Letters To The Editor


May 31, 2006

Taxpayers lose out in the war on drugs

Columnist Steve Chapman should be commended for exposing the myth that laws criminalizing drugs deter their use ("The phony threat of liberal drug laws," Opinion * Commentary, May 22).

The drug war is in large part a war on marijuana, which is by far the most popular illicit drug. The University of Michigan's "Monitoring the Future" study reports that lifetime use of marijuana is higher in the U.S. than in any European country, yet America is one of the few Western countries that uses its criminal justice system to punish citizens who prefer marijuana to martinis.

The short-term health effects of marijuana are inconsequential compared with the long-term effects of criminal records.

Yet the drug war's distortion of the laws of supply and demand makes an easily grown weed literally worth its weight in gold.

The only clear winners in the war on marijuana are drug cartels and shameless, tough-on-drugs politicians who have built careers on confusing drug prohibition's collateral damage with the effects of a relatively harmless plant.

The big losers are the American taxpayers who have been deluded into believing big government is the appropriate response to nontraditional vices.

Robert Sharpe


The writer is a policy analyst at Common Sense for Drug Policy.

Prohibiting drugs limits our freedom

I applaud Steve Chapman's call for decriminalizing drug use ("The phony threat of liberal drug laws," Opinion * Commentary, May 22).

Prohibition did not work for alcohol, and it is not working for illegal drugs today.

Decriminalizing drug use would free the police to fight real crime and might also save thousands of young men who die as a result of the illicit drug trade each year.

More important, America was founded on the principle of individual rights - and adult citizens have the right to ingest whatever they choose.

Manfred Smith


Abusing the dead for partisan purpose

On Monday morning, I returned from a very moving ceremony at Dulaney Valley Memorial Gardens honoring our fallen veterans, and then opened the editorial page of The Sun. Rather than seeing a nonpartisan editorial or quotes from current or past leaders extolling the virtues of our brave military, I saw two pages listing those who died in Afghanistan and Iraq ("In Memoriam," May 29).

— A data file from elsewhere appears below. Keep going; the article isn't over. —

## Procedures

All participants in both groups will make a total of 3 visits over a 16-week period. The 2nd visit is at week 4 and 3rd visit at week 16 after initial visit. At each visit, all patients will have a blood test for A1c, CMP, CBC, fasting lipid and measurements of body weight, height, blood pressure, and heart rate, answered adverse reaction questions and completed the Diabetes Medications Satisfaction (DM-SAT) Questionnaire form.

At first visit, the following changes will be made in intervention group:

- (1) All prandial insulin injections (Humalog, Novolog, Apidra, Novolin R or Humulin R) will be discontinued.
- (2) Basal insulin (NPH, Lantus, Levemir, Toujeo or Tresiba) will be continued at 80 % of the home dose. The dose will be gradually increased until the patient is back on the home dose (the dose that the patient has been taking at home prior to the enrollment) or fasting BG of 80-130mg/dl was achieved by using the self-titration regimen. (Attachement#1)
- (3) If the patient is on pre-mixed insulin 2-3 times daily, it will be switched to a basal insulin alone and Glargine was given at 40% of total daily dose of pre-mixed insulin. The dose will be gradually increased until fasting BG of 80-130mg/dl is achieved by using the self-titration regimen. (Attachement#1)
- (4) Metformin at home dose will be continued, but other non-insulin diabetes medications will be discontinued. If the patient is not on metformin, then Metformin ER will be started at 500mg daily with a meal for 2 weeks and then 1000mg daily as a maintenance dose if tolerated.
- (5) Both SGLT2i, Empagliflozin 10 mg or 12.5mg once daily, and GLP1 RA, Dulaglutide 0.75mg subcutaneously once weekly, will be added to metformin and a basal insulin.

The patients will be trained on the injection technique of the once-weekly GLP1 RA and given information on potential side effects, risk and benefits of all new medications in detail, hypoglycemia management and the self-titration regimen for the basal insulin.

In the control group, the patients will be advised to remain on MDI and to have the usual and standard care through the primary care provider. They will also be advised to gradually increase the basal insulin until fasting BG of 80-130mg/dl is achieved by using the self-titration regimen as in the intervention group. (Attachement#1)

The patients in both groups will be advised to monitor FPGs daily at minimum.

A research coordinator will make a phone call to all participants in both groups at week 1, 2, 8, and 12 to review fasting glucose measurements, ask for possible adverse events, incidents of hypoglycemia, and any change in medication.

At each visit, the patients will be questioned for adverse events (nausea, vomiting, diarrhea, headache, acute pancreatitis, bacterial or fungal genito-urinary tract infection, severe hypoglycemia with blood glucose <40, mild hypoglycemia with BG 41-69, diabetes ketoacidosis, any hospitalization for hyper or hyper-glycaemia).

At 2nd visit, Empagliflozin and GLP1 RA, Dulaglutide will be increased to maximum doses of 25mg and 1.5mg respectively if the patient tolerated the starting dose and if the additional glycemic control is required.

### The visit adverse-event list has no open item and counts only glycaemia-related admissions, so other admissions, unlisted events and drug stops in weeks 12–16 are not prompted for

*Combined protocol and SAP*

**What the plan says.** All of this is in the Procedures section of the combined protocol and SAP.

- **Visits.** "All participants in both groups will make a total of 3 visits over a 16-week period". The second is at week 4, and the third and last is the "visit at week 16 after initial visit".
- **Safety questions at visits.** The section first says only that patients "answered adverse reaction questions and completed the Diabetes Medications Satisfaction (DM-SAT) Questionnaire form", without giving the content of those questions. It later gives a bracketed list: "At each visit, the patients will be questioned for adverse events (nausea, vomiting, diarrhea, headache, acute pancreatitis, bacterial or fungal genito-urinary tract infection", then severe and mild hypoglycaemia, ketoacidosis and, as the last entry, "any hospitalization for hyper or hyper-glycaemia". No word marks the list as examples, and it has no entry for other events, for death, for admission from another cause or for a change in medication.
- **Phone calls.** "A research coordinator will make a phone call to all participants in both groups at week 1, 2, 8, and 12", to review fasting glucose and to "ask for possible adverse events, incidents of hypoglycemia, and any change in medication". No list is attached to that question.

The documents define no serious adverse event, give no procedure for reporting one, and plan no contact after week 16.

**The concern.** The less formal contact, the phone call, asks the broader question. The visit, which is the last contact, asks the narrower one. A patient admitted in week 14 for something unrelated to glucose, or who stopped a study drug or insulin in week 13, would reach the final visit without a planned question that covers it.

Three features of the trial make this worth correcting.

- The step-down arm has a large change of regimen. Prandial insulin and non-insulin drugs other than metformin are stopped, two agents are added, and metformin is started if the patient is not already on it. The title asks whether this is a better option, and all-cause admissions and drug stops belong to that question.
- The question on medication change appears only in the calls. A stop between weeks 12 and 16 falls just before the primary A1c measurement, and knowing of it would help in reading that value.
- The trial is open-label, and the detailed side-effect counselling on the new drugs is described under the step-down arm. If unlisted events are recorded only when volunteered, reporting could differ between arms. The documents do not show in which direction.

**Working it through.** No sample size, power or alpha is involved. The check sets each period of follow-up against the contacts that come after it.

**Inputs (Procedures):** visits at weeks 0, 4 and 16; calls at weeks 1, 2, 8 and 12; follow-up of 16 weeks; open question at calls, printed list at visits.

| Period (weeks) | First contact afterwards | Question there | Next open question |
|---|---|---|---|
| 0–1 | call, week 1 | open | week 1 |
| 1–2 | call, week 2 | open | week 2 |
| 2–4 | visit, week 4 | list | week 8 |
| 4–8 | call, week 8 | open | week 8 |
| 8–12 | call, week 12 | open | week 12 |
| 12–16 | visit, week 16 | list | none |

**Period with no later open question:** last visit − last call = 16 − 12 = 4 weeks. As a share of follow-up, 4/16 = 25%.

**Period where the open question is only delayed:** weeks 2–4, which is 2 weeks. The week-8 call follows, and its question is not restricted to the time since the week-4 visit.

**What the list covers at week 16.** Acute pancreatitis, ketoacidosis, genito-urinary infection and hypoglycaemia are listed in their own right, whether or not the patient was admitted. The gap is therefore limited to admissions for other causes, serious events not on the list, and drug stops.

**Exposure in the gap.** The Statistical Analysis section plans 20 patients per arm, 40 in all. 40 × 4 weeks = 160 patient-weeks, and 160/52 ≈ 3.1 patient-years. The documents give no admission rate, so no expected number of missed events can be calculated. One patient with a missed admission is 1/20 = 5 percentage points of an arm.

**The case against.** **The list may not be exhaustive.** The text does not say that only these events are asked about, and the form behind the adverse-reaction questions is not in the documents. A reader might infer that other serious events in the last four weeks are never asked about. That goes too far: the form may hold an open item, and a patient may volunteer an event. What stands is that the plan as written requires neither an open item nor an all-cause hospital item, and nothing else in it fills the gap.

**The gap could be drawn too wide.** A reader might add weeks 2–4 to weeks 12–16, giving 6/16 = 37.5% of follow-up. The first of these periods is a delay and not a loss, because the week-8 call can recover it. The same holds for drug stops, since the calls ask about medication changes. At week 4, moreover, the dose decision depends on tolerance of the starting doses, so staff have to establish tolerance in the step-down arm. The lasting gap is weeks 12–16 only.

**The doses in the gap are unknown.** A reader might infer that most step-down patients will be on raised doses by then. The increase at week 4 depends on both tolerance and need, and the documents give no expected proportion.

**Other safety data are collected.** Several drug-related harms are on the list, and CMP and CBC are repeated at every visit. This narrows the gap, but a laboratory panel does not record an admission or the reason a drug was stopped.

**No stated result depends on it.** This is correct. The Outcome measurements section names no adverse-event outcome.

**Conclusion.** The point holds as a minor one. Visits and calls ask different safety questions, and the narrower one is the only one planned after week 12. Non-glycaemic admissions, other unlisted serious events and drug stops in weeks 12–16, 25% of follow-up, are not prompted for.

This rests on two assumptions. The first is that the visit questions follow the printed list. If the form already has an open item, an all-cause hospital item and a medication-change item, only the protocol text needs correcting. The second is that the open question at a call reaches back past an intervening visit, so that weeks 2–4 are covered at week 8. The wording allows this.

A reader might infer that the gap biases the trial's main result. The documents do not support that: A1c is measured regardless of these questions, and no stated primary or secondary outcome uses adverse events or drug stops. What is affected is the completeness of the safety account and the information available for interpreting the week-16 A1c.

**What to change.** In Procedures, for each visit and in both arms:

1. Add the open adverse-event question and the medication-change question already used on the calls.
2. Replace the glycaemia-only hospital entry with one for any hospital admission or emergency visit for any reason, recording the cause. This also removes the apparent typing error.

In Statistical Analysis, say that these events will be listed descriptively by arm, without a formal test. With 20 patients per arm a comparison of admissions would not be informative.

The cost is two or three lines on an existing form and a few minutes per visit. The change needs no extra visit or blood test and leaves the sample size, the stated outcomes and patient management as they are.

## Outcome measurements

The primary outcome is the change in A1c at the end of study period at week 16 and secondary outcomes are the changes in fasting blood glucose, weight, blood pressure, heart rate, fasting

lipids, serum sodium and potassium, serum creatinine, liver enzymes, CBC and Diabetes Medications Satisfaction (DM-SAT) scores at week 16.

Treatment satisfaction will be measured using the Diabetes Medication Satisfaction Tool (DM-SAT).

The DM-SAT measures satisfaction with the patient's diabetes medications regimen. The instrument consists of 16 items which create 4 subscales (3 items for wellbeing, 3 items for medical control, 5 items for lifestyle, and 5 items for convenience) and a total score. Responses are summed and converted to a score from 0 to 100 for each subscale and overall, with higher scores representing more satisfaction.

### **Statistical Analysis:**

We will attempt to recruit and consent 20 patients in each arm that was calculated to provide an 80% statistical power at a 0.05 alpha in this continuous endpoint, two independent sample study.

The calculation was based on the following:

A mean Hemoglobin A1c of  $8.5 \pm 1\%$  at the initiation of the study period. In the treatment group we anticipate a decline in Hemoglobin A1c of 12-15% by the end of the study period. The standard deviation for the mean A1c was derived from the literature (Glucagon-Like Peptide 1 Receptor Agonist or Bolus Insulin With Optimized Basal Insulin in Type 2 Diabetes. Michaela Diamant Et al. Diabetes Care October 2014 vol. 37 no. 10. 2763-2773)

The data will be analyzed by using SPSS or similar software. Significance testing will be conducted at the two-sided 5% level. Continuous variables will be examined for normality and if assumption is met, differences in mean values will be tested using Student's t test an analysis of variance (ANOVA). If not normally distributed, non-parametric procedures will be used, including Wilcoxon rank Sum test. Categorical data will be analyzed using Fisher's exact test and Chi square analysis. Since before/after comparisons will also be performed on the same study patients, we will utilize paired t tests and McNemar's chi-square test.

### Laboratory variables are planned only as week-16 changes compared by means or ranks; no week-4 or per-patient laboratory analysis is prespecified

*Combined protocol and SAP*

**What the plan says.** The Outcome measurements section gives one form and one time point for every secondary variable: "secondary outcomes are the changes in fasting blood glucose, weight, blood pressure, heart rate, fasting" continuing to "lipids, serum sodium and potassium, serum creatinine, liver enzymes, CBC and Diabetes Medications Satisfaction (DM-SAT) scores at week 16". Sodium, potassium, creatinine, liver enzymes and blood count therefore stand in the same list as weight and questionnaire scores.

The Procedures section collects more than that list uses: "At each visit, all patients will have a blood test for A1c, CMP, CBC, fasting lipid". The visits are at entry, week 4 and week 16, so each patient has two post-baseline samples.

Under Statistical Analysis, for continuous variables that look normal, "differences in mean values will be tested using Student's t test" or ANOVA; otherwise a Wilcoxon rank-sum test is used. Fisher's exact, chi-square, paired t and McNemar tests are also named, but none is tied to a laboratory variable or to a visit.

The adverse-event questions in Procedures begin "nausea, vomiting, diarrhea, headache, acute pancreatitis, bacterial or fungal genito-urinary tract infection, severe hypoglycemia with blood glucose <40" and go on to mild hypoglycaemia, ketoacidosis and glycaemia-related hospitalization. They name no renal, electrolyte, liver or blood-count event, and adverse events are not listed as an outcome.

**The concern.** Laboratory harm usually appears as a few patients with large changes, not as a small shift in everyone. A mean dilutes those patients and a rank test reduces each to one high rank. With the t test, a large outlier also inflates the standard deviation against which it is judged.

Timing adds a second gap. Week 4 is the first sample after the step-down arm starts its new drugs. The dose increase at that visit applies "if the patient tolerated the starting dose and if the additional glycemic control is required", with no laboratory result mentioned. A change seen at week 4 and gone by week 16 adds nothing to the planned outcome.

Perhaps some did not understand The Sun's openly partisan attempt to convey its perceptions of this administration's failings in our fight against terrorism.

But just as when Ted Koppel invited scorn for listing deceased soldiers in the war two years ago on his Nightline show, I hope that thousands of other patriotic Marylanders will see The Sun's cheap, tasteless editorial for what it is - a horribly misguided attempt to use our war dead for partisan political polemics.

The Sun has reached a new low in its left-wing diatribes.

Thomas M. Neale


It's time to bring the troops home

I liked The Sun's Monday editorial page. It was fitting and moving to see those thousands of names listed on Memorial Day, identifying all the soldiers lost over the past five years ("In Memoriam," May 29).

The only thing missing was a plea to end the U.S. occupation of Afghanistan and Iraq immediately, and bring our people home.

Lauren Siegel


Total toll of wars could fill section

Thank you to The Sun for the moving and appropriate Memorial Day tribute to the U.S. servicemen and women who have given their lives in Iraq and Afghanistan ("In Memoriam," editorial, May 29).

I believe, however, that the title should have indicated that the names listed were only those of the U.S. dead.

If The Sun had included all of those killed in Afghanistan and Iraq over the last three years, including the thousands and thousands of Iraqi and Afghan civilians who have died, the tragic register of loss would have most likely filled not just the editorial pages but the entire first section.

Anne Brodsky


Misleading readers about mortgages

Kenneth Harney's column about reverse mortgages misinforms readers by leading them to believe that if they are considering a reverse mortgage today, they might be susceptible to the type of situation outlined in "Widow, 94, in reverse mortgage nightmare" (May 13).

While Mr. Harney did make a minimal mention that loans with the kind of equity-sharing features described in his column are no longer available, that point is largely lost in the context of his column. And Mr. Harney failed to disclose that all reverse mortgages with equity-share features have been withdrawn from the market for several years.

The dangers that Mr. Harney warns of do not exist in today's marketplace.

However, his misleading comments may unnecessarily dissuade homeowners who could benefit from using reverse mortgages from doing so.

Peter Bell


The writer is president of the National Reverse Mortgage Lenders Association.

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